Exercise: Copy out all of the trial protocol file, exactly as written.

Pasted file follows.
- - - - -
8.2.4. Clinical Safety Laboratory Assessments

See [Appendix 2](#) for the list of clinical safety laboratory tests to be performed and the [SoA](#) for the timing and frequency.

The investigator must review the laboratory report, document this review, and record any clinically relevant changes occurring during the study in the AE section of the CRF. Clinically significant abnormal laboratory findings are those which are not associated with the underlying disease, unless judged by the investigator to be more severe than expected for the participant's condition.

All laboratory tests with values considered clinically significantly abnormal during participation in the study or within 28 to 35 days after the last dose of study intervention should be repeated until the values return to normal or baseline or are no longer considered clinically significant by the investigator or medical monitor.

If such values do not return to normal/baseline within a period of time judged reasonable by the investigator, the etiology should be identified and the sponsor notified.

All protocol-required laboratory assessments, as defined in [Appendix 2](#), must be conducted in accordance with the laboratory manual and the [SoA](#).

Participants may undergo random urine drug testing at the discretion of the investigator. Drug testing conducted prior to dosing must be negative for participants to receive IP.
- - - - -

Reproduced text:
8.2.4. Clinical Safety Laboratory Assessments

See [Appendix 2](#) for the list of clinical safety laboratory tests to be performed and the [SoA](#) for the timing and frequency.

The investigator must review the laboratory report, document this review, and record any clinically relevant changes occurring during the study in the AE section of the CRF. Clinically significant abnormal laboratory findings are those which are not associated with the underlying disease, unless judged by the investigator to be more severe than expected for the participant's condition.

All laboratory tests with values considered clinically significantly abnormal during participation in the study or within 28 to 35 days after the last dose of study intervention should be repeated until the values return to normal or baseline or are no longer considered clinically significant by the investigator or medical monitor.

If such values do not return to normal/baseline within a period of time judged reasonable by the investigator, the etiology should be identified and the sponsor notified.

All protocol-required laboratory assessments, as defined in [Appendix 2](#), must be conducted in accordance with the laboratory manual and the [SoA](#).

Participants may undergo random urine drug testing at the discretion of the investigator. Drug testing conducted prior to dosing must be negative for participants to receive IP.